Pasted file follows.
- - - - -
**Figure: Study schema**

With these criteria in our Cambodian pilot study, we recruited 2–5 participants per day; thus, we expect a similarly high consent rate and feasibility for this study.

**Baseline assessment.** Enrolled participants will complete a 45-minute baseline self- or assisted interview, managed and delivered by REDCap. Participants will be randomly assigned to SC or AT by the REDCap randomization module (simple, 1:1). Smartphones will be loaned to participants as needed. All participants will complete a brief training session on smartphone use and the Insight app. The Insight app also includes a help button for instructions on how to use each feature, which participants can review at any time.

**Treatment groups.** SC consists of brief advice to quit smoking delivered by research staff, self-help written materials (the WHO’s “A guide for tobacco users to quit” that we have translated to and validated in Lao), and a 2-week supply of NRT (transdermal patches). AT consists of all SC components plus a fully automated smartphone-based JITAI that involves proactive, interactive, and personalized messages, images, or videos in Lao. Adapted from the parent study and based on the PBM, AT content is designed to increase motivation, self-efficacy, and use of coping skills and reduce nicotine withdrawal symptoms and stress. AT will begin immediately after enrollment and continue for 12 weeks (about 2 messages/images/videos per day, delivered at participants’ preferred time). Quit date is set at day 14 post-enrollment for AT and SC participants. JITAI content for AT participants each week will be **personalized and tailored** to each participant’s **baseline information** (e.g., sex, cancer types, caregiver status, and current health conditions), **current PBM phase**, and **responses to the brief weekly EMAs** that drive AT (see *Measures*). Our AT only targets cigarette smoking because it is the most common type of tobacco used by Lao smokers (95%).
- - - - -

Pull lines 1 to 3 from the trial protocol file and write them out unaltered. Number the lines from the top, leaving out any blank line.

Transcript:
**Figure: Study schema**

With these criteria in our Cambodian pilot study, we recruited 2–5 participants per day; thus, we expect a similarly high consent rate and feasibility for this study.

**Baseline assessment.** Enrolled participants will complete a 45-minute baseline self- or assisted interview, managed and delivered by REDCap. Participants will be randomly assigned to SC or AT by the REDCap randomization module (simple, 1:1). Smartphones will be loaned to participants as needed. All participants will complete a brief training session on smartphone use and the Insight app. The Insight app also includes a help button for instructions on how to use each feature, which participants can review at any time.